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The Making of Public Enemy’s It Takes a Nation of Millions to Hold Us Back


There’s an informative, but much too brief article on the Rolling Stone website which tells the story of how Public Enemy made what, for many critics, is their masterpiece. It seems to my ears, though, that the writer got an important detail wrong. Loveless CD CoverThe sound at the beginning of “Rebel Without a Pause” is not a backwards sample from the “The Grunt” by The J.B.’s: it’s simply a sample. In that sense, after so much time, Mark Dery’s September 1990 piece in Keyboard magazine—“Public Enemy: Confrontation,” pages 81–96—remains the best piece on the Bomb Squad’s production methods (it’s also available in That’s the Joint: The Hip-Hop Studies Reader, edited by Mark Anthony Neal and Murray Forman). Still, there’s something to be gained from reading Chuck D’s reflections on the album long after the fact. Click through to read them for yourself.

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Micro-Awakenings Available at Mutant Sounds


From the UK magazine The Wire today comes news that the music blog Mutant Sounds has “died and been resurrected.” In its prior incarnation, it was an outlet for those interested in rare, obscure and out-of-print recordings of the kind favored by readers of The Wire. Micro-Awakenings CoverIn its new incarnation, it will continue to be an outlet for the same kinds of music, with the difference that now all material posted for download will have the imprimatur of the artists and/or labels involved. So, head there now to check out Micro-Awakenings by Brad Laner of Medicine and Savage Republic fame, whose 2010 release Natural Selections made my best-of list for that year. This one, however, is not for the faint of ear. Be warned, and be happy.

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A “Special” Preview


Related to the 20 January news item, I just noticed that Pitchforkmedia now has a preview of “Special,” one of the previously unissued recordings by Shuggie Otis featured on Inspiration Information/Wings of Love, due out in April. There’s also a link to the electronic press kit (EPK) that promotes the release, wherein Otis discusses, among other things, his use of the Maestro Rhythm King on “Strawberry Letter 23.” If you like Otis’s work, this is definitely worth watching…

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Hip-Hop History, Comic-Book Style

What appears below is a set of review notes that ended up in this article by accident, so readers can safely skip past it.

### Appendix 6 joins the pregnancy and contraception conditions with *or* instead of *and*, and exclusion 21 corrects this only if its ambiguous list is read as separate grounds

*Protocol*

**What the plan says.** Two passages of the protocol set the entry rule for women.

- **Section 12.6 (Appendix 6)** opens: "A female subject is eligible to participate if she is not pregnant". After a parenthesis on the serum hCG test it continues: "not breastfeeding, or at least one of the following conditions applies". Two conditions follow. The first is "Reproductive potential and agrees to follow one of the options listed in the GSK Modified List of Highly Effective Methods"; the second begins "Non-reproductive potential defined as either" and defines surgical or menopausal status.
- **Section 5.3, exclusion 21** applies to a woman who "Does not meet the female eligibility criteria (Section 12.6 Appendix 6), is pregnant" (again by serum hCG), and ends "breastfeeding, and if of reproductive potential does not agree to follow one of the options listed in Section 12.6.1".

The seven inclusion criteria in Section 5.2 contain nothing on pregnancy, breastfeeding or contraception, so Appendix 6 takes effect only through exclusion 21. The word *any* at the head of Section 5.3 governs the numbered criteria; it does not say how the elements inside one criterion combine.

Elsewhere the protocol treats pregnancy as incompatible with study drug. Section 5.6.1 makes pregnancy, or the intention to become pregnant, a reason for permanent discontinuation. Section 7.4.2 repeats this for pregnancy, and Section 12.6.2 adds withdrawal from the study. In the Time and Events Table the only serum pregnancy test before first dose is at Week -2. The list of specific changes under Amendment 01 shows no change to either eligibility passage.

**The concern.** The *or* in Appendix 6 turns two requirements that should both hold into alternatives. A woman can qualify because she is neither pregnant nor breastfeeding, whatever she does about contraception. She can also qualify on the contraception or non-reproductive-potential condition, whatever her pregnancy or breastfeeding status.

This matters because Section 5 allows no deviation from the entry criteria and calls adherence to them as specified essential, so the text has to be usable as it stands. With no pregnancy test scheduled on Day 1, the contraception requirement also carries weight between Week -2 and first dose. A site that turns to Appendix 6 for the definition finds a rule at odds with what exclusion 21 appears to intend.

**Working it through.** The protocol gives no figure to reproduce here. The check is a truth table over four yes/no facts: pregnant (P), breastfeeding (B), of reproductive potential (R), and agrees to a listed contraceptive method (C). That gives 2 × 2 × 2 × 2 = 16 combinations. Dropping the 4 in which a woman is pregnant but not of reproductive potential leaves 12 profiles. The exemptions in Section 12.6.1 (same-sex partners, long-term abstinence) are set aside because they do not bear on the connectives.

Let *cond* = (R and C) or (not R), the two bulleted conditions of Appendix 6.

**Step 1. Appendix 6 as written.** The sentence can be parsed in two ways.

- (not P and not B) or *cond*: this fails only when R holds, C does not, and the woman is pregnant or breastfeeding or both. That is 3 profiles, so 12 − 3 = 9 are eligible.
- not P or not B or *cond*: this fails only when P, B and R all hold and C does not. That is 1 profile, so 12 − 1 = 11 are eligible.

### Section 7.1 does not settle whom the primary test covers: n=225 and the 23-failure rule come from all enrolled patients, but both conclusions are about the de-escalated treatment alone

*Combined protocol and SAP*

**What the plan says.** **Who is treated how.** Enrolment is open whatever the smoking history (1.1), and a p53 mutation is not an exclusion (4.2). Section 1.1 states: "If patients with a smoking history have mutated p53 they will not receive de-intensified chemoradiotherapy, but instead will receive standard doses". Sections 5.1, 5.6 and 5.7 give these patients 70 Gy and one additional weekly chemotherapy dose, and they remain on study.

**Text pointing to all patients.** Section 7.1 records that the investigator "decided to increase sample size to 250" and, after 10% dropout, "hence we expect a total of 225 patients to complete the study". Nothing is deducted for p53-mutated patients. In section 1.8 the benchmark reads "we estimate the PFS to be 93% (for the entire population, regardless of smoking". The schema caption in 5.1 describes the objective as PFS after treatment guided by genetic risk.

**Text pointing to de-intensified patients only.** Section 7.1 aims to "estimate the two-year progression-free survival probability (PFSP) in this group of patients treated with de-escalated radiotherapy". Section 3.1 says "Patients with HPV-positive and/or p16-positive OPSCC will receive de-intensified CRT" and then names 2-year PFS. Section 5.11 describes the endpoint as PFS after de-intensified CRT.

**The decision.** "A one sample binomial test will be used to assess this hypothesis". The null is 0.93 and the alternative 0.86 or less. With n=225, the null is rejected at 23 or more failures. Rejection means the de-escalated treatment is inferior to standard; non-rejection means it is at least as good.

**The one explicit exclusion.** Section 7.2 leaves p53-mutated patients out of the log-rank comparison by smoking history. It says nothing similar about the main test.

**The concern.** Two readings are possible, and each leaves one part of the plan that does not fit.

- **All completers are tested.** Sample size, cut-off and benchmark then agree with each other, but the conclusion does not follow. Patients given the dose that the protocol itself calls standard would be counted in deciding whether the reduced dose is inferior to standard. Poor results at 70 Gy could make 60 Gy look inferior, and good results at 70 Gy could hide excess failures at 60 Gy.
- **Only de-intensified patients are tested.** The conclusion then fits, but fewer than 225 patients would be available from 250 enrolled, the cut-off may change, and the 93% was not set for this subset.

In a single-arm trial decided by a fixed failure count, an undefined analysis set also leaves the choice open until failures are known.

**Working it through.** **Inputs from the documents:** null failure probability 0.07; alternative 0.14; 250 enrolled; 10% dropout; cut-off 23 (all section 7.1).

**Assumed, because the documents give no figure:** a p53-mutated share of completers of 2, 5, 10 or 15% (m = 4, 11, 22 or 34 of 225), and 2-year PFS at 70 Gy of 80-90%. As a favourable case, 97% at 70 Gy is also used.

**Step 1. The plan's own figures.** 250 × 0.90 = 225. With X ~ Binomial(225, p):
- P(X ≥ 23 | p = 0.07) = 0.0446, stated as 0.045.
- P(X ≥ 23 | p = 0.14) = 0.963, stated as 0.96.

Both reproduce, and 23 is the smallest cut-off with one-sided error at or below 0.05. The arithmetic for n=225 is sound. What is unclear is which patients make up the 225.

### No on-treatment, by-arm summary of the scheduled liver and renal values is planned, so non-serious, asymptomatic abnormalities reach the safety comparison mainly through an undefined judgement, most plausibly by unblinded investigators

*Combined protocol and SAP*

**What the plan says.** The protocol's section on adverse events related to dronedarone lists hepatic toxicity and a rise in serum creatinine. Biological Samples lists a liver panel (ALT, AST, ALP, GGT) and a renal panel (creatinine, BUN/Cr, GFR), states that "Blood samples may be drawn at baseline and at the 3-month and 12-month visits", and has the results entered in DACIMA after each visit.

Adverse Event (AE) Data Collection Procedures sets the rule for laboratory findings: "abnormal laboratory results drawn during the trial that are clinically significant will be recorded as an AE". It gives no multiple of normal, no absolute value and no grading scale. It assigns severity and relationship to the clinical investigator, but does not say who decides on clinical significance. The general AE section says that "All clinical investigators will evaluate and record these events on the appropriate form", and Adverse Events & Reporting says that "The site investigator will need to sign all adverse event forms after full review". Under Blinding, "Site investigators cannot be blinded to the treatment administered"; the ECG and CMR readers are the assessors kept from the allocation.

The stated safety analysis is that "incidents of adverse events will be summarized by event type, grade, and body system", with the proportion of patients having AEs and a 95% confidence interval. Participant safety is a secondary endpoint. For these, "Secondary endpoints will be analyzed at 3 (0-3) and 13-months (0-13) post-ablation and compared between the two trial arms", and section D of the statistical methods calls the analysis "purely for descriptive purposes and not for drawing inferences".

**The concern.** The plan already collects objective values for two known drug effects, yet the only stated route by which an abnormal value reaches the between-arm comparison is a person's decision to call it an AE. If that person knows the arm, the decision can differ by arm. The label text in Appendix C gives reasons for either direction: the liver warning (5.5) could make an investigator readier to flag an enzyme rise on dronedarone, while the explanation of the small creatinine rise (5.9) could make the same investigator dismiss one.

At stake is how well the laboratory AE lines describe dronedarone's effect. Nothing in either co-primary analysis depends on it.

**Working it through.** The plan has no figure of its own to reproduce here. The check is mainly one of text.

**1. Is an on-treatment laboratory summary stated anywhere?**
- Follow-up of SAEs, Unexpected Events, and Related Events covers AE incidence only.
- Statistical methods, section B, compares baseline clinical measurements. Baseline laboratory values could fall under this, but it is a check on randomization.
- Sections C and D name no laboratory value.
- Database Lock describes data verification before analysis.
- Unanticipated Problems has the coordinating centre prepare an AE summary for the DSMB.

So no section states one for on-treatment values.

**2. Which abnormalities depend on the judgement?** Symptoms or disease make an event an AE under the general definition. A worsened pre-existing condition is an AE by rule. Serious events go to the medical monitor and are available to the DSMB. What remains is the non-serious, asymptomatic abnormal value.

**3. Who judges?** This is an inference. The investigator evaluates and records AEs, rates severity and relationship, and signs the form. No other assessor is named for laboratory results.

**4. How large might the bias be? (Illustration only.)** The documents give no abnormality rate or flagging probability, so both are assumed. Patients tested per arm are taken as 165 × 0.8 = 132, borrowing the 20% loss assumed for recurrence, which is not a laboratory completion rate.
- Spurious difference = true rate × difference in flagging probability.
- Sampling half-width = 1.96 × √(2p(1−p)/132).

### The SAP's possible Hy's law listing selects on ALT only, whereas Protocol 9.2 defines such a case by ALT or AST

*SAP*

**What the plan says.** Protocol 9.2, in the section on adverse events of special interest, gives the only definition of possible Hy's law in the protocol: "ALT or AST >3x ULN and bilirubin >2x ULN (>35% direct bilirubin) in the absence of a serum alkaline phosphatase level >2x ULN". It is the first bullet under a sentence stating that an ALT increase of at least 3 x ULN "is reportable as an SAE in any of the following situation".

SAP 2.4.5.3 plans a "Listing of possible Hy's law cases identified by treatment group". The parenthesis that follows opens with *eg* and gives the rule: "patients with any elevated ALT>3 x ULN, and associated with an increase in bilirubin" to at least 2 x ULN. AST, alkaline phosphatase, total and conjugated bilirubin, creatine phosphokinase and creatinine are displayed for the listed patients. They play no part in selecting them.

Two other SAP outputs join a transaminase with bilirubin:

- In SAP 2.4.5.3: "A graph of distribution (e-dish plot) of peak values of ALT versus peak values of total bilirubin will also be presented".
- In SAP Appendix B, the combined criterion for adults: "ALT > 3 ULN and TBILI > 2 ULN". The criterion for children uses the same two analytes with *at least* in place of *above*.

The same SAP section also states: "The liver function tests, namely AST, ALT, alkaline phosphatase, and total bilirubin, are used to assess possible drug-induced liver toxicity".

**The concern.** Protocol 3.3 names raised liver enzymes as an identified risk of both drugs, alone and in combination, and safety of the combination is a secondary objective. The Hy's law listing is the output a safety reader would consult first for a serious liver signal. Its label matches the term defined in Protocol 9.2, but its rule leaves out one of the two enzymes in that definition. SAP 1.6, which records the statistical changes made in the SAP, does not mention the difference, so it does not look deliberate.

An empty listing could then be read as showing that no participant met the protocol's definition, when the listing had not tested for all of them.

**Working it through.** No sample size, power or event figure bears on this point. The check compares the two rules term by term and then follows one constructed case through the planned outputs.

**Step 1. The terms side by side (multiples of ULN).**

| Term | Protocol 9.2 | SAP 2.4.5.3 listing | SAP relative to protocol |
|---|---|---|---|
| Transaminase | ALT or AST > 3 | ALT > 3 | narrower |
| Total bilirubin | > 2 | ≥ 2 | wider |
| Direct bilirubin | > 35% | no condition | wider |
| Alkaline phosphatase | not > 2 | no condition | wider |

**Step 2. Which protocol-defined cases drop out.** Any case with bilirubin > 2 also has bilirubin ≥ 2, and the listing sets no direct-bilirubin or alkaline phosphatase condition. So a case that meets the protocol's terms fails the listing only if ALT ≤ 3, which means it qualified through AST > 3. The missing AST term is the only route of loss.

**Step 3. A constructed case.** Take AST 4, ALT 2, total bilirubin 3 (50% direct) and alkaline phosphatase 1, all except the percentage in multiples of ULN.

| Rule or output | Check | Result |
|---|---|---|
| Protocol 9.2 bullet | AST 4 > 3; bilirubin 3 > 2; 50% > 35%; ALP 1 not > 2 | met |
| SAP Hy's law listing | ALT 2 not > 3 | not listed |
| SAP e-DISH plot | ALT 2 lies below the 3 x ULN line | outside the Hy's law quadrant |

An item similar to the one linked below showed up recently in the Coudal Partners Fresh Signals feed. I’m pointing you toward a different issue, however, wherein one may revisit the story of how the late Malcolm McLaren (for whom I wrote a not-so-flattering obituary a few years back) became entranced by hip-hop in New York in 1981. Hip-Hop Family Tree PanelOf course, if you have the time, you can read the whole series, and, if you have the money, you can pre-order the first volume—due out in October from Fantagraphics. Lastly, MTVHive has posted an interview with Ed Piskor, the creator of the comics.

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“The Spectre of New Wave and Post-Punk”: Johnny Marr on Noisey


Noisey, the music arm of Vice Magazine, has recently started posting video conversations between journalist John Doran and artists the site dubs “The British Masters”. The fourth entry in that series is an illuminating interview with Johnny Marr, perhaps best-known for his work in The Smiths, though also notable for his work with Electronic, Modest Mouse and The Cribs. In advance of the release of The Messenger, his first solo album, Marr talks with Doran about music in late 1970s/early 1980s Manchester and about the (heretofore overlooked) influence of black music on his guitar playing and on The Smiths.

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“My Balance Has Gone…”: Vini Reilly’s Path to Recovery


Earlier today, The Quietus published a nearly heartbreaking interview with Vini Reilly of The Durutti Column. (Longtime readers of these pages will recall how I wrote nostalgically and reverently about one of my favorite tracks from the 1986 album Circuses and Bread back in 2004.) Having suffered three strokes in recent years, the 59-year-old musician is struggling financially and artistically in ways that are unprecedented for him. Click through to learn more about what he’s facing and how he’s managing.